The answer is contingent upon the carbon pricing framework and the goods it encompasses. Government policies may also have a significant impact. India stands to gain from a limited number of measures, including providing subsidies or tax breaks to encourage investments in renewable energy and the adoption of clean technologies, funding programmes that train workers in new skills pertinent to clean technologies, and establishing a resilient clean energy infrastructure, such as a dependable grid network for the integration of renewable energy.


3) How do you perceive India’s current stance on the EU’s Carbon Border Adjustment Mechanism (CBAM) and its potential impact on Indian exporters?

Regarding the Carbon Border Adjustment Mechanism (CBAM) of the European Union, India maintains a cautious stance.

Carbon pricing is essentially what CBAM does to imported goods. This has the potential to substantially escalate the expenses encountered by Indian exporters, specifically in industries characterised by substantial carbon emissions, such as steel, aluminium, cement, and fertilisers. This may reduce the competitiveness of Indian exports on the EU market.

Developing countries on the path to economic growth are unjustly burdened by CBAM, whereas developed nations, which have a greater historical carbon footprint, are exempt from comparable scrutiny. India is concerned that CBAM could be sanitised as a trade barrier, impeding lawful exports and affecting its economic growth.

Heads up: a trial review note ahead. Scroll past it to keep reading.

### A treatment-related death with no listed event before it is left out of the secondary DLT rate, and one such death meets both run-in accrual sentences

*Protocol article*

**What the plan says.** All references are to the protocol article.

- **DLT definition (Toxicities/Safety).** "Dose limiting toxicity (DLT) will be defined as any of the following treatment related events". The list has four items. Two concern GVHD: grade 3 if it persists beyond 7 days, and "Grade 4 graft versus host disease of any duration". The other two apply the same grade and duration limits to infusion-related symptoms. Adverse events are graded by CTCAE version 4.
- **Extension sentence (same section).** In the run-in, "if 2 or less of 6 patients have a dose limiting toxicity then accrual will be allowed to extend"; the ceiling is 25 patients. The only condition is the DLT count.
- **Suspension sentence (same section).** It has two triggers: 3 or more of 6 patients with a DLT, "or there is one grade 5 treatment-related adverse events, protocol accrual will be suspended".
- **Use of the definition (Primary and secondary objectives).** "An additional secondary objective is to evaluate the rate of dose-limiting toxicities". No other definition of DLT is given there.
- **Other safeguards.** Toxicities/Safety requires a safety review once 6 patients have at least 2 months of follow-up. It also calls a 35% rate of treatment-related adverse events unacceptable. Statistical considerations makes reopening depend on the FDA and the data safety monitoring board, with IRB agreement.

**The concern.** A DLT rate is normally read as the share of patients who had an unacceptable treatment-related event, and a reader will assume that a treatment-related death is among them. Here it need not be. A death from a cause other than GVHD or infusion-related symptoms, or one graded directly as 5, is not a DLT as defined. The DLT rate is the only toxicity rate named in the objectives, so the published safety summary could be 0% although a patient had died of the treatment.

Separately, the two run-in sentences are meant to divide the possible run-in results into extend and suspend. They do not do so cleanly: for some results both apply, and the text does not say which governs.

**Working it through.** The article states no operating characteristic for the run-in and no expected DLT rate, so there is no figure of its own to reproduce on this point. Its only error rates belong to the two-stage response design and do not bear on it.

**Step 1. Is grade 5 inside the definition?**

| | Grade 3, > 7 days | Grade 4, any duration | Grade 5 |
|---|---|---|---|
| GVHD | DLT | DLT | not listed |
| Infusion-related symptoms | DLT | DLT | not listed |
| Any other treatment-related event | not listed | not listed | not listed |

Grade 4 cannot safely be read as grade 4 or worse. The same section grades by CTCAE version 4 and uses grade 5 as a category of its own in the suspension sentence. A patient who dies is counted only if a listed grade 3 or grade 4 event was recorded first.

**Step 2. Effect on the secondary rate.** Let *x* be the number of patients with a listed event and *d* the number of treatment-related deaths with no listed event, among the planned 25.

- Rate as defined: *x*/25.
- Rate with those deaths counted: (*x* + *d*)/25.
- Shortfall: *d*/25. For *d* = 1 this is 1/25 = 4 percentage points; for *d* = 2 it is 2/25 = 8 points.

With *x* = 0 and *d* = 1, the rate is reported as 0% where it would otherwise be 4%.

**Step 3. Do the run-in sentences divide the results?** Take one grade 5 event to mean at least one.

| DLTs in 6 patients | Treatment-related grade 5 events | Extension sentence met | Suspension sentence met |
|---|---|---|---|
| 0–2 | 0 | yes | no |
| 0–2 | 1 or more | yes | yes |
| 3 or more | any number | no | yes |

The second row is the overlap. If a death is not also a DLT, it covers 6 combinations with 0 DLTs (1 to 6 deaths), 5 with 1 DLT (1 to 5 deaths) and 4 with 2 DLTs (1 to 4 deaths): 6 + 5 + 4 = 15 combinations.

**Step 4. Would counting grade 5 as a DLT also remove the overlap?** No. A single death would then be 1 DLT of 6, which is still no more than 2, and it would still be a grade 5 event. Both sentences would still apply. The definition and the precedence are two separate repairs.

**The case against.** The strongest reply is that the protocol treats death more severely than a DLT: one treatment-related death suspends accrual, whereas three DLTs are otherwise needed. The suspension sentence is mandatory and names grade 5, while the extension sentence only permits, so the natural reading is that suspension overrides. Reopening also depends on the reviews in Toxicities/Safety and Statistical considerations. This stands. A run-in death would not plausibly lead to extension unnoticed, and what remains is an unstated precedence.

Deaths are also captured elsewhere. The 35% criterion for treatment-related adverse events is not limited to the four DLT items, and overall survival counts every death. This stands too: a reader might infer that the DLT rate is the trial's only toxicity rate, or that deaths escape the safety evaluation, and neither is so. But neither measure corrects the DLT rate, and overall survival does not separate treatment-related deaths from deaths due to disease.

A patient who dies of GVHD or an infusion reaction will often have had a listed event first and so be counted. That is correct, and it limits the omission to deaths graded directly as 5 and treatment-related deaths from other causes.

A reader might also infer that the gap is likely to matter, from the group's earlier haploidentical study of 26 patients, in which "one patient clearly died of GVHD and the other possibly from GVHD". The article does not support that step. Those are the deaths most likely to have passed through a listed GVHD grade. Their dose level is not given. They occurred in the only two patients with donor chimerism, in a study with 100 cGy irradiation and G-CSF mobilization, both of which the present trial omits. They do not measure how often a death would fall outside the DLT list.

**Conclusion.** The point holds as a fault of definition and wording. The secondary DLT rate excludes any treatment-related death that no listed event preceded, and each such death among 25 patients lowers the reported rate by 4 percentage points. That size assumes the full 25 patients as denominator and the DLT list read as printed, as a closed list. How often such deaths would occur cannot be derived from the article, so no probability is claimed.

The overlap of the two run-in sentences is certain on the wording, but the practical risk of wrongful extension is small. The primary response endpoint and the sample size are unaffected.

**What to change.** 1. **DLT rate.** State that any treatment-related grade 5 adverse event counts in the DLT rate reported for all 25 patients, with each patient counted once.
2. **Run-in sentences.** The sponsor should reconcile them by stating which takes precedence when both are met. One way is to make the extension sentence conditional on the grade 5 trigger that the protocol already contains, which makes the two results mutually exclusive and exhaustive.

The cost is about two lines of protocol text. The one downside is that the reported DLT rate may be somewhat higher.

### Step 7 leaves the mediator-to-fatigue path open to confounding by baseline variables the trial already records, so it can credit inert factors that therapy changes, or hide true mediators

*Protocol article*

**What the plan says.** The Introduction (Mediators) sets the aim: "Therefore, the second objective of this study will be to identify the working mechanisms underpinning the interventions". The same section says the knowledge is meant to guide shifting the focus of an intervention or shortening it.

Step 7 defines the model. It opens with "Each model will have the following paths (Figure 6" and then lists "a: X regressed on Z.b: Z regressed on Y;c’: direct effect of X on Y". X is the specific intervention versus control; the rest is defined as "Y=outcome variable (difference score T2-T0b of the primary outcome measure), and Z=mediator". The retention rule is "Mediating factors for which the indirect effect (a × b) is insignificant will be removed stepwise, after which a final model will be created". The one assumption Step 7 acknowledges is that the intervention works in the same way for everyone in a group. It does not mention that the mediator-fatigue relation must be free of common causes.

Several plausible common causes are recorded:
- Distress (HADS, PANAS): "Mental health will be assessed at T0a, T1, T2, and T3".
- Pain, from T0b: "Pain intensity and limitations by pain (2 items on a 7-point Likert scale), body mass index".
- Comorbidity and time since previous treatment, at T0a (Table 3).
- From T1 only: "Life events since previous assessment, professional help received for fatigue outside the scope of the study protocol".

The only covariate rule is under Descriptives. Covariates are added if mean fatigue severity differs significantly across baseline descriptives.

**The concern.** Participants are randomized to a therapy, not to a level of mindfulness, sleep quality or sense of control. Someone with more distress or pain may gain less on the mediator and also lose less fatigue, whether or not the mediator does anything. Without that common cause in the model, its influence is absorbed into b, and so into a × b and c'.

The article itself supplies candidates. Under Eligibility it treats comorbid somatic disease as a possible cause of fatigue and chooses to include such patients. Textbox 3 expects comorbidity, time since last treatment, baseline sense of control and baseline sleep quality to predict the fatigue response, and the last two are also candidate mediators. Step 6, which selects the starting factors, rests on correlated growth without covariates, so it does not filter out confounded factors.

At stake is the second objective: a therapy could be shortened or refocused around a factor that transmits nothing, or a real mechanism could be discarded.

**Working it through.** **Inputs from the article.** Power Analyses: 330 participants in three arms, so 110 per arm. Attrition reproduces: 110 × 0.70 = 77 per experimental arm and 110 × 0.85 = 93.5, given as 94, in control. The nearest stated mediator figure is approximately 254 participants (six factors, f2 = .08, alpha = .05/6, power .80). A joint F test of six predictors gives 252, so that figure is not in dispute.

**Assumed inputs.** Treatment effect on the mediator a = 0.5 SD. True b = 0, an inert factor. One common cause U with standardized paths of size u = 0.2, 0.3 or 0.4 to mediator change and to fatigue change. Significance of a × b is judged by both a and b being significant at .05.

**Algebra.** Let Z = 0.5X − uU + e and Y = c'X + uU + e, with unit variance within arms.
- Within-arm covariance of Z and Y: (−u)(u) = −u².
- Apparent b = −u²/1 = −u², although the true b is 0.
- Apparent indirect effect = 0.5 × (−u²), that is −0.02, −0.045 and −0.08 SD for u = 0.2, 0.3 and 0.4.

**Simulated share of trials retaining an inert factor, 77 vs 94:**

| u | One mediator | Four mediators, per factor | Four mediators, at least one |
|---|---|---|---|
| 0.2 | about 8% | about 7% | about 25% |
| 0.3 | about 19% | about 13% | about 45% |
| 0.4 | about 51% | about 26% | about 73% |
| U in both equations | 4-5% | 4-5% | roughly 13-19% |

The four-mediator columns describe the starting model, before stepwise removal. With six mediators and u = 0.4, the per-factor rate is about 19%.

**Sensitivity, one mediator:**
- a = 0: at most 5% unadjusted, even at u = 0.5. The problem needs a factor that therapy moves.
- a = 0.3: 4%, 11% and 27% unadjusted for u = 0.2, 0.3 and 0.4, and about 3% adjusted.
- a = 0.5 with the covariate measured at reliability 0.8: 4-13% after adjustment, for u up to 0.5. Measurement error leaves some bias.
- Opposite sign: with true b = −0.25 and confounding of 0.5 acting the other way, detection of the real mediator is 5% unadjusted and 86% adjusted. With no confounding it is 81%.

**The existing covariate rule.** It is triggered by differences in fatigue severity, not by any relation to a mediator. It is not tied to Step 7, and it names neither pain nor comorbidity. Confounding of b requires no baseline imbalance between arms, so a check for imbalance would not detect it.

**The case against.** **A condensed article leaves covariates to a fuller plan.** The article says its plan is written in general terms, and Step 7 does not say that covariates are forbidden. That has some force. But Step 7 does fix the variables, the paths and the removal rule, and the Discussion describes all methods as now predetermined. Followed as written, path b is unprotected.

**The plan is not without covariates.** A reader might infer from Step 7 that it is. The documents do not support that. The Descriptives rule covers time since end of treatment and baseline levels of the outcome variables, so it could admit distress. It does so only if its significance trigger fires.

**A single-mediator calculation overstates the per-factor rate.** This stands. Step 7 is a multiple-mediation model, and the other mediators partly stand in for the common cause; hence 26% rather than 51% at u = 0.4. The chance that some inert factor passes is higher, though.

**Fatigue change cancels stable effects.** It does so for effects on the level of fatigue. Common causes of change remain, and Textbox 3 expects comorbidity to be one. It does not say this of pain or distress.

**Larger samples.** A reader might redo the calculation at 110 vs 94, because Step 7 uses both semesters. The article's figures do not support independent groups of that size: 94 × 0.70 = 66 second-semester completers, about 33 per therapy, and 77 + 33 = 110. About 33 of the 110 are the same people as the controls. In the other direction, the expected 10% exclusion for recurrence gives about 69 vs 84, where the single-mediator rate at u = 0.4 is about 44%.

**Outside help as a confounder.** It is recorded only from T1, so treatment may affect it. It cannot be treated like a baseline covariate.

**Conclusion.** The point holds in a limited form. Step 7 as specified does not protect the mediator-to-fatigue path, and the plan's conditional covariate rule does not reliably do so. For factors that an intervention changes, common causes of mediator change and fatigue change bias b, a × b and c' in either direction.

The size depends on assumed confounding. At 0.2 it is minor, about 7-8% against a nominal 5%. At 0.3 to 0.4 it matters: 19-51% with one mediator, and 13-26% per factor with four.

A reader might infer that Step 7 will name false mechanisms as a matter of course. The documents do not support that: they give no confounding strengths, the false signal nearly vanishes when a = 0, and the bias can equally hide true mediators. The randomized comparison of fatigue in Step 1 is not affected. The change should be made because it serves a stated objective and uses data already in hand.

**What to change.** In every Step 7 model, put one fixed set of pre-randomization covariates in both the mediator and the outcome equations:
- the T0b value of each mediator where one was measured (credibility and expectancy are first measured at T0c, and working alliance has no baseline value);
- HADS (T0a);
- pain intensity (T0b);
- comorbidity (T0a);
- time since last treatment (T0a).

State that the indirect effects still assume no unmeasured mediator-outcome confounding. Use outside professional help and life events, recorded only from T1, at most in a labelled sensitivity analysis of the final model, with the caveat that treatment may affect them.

The three most detrimental consequences for Indian exporters would be increased export prices, diminished demand, and market share loss. Overall, CBAM presents Indian exporters with a significant obstacle. Nevertheless, this may serve as a catalyst for India to swiften its progression towards an industrial sector that is both environmentally friendly and sustainable.

4) In your view, what strategies or measures could India adopt to maintain its competitive edge while adhering to international climate regulations such as CBAM?

For industries to be powered by solar, wind, and other clean energy sources, India must make substantial investments to reduce carbon emissions and production costs. In order to establish itself as a frontrunner in sustainable production, it is imperative that it additionally provide backing for research and development initiatives pertaining to cleaner manufacturing processes and low-carbon technologies. Furthermore, to alleviate the financial burden on industries, it is critical that governments provide subsidies and tax breaks to encourage investments in renewable energy and the adoption of clean technologies. Training employees in new skills pertinent to clean technologies must consume a significant portion of effort in order to prevent job losses and guarantee a seamless transition. Additionally, collaborate with nations that have adopted CBAM in order to comprehend regulations and create compliant production methods.